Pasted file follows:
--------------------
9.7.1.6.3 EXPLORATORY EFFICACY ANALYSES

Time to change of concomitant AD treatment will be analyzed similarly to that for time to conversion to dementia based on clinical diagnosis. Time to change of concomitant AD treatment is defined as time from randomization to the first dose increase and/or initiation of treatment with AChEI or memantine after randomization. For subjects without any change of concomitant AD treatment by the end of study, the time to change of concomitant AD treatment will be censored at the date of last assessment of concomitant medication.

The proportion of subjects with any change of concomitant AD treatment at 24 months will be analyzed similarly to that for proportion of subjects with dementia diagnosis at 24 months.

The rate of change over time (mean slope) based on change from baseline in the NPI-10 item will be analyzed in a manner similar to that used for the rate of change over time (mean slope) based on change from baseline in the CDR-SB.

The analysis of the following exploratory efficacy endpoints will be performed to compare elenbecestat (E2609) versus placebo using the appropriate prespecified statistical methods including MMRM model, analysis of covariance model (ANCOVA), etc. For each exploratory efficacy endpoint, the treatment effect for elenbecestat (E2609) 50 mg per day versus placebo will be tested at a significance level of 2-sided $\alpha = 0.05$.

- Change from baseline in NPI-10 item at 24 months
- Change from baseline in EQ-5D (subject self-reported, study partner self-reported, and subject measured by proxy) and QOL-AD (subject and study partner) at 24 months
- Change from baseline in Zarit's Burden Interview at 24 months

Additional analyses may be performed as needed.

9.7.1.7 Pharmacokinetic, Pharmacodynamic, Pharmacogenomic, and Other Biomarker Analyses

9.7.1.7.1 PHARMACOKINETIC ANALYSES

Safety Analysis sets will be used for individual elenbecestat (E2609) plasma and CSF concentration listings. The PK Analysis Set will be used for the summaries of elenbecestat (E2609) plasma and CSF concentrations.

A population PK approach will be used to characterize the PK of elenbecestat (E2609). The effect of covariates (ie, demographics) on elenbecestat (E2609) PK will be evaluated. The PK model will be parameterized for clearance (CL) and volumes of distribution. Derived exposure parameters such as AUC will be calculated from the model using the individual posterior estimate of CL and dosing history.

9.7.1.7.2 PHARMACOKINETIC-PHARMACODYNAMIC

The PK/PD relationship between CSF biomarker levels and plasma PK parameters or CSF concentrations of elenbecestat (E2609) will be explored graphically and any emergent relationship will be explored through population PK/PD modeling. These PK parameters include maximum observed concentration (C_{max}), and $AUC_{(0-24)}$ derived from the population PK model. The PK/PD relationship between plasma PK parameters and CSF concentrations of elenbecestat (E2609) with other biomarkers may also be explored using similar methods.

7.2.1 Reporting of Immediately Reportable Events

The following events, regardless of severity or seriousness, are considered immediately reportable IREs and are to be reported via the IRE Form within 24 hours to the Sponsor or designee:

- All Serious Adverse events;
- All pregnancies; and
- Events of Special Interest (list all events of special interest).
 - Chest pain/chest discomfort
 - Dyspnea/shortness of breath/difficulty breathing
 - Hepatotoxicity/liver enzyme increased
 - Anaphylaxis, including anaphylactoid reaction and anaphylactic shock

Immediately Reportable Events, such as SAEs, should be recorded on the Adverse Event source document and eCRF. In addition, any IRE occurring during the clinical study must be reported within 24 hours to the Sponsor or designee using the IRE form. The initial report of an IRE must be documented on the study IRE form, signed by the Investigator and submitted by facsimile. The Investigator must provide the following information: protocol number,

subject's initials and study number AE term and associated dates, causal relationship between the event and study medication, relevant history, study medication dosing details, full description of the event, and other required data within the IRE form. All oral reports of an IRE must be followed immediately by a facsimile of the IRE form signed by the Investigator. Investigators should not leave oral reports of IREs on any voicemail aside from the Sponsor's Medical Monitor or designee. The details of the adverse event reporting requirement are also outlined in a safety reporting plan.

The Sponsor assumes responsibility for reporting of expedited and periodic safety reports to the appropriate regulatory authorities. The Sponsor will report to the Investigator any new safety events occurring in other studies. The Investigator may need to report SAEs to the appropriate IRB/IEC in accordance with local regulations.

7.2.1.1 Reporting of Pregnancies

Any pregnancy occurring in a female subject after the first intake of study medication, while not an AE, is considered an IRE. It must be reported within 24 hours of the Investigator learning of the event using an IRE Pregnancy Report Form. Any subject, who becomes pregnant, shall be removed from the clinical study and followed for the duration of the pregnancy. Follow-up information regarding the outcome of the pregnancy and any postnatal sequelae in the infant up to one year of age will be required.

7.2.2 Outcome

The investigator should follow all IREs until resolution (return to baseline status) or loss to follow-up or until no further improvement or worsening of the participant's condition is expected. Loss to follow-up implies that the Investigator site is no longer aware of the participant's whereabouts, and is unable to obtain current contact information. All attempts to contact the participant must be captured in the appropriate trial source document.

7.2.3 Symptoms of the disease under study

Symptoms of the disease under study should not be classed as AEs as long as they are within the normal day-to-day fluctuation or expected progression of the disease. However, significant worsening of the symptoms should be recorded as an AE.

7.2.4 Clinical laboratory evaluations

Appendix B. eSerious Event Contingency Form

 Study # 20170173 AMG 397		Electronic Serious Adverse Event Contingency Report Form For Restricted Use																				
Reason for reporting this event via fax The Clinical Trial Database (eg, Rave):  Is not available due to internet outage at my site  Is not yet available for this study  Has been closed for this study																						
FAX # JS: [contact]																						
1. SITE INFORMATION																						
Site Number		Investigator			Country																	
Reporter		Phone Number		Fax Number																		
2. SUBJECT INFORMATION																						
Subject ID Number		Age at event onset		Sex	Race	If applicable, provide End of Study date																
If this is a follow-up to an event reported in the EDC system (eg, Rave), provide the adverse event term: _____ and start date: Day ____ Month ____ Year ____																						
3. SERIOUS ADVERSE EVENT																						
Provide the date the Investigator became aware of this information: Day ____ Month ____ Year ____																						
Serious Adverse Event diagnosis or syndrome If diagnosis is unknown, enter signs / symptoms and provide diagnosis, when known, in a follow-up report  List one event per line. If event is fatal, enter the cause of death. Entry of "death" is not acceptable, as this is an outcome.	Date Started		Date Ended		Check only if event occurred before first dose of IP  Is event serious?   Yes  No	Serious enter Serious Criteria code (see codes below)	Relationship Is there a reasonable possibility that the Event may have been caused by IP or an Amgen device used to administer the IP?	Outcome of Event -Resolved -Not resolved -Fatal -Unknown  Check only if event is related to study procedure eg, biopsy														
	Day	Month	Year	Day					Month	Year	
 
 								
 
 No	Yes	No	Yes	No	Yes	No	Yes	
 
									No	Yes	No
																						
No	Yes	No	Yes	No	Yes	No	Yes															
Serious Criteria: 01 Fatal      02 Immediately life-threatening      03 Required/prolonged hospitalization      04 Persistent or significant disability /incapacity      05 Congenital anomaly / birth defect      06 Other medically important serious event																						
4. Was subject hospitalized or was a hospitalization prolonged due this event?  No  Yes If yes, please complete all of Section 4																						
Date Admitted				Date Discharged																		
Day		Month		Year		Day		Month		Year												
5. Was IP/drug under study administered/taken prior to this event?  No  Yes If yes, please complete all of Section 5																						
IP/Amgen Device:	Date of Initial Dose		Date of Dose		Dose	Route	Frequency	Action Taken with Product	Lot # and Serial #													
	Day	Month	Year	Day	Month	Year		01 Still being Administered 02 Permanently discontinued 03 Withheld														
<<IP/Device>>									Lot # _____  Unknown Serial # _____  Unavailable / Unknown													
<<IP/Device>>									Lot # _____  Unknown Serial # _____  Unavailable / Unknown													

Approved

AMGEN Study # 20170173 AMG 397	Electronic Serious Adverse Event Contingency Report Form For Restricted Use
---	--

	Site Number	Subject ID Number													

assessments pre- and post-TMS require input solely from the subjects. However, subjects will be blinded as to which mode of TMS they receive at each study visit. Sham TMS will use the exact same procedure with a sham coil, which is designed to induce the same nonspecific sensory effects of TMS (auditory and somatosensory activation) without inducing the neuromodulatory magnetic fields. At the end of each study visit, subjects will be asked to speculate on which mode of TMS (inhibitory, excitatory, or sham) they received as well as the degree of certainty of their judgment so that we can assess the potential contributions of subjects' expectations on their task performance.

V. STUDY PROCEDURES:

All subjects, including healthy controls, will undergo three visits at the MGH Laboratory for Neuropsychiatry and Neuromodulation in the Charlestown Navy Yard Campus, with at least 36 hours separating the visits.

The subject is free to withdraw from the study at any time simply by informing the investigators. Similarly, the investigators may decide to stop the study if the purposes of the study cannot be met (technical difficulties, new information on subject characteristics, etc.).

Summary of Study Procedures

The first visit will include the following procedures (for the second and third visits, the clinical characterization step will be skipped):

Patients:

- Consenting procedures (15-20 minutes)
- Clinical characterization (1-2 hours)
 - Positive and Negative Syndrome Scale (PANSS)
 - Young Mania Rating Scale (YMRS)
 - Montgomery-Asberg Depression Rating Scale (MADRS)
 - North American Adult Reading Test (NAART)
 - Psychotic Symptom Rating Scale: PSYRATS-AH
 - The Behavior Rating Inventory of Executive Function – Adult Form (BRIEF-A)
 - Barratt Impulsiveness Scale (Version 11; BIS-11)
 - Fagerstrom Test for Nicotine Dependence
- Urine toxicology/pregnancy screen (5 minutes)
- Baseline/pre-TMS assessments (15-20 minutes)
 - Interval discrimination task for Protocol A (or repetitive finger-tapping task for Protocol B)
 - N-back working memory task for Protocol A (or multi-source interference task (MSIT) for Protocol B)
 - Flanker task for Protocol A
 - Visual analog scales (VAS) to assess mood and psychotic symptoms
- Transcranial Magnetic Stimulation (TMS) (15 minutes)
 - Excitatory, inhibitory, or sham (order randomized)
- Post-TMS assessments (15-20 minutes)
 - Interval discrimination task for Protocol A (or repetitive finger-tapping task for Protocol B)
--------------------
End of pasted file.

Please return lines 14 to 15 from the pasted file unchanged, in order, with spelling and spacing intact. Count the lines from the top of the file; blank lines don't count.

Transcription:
9.7.1.7.2 PHARMACOKINETIC-PHARMACODYNAMIC

The PK/PD relationship between CSF biomarker levels and plasma PK parameters or CSF concentrations of elenbecestat (E2609) will be explored graphically and any emergent relationship will be explored through population PK/PD modeling. These PK parameters include maximum observed concentration (C_{max}), and $AUC_{(0-24)}$ derived from the population PK model. The PK/PD relationship between plasma PK parameters and CSF concentrations of elenbecestat (E2609) with other biomarkers may also be explored using similar methods.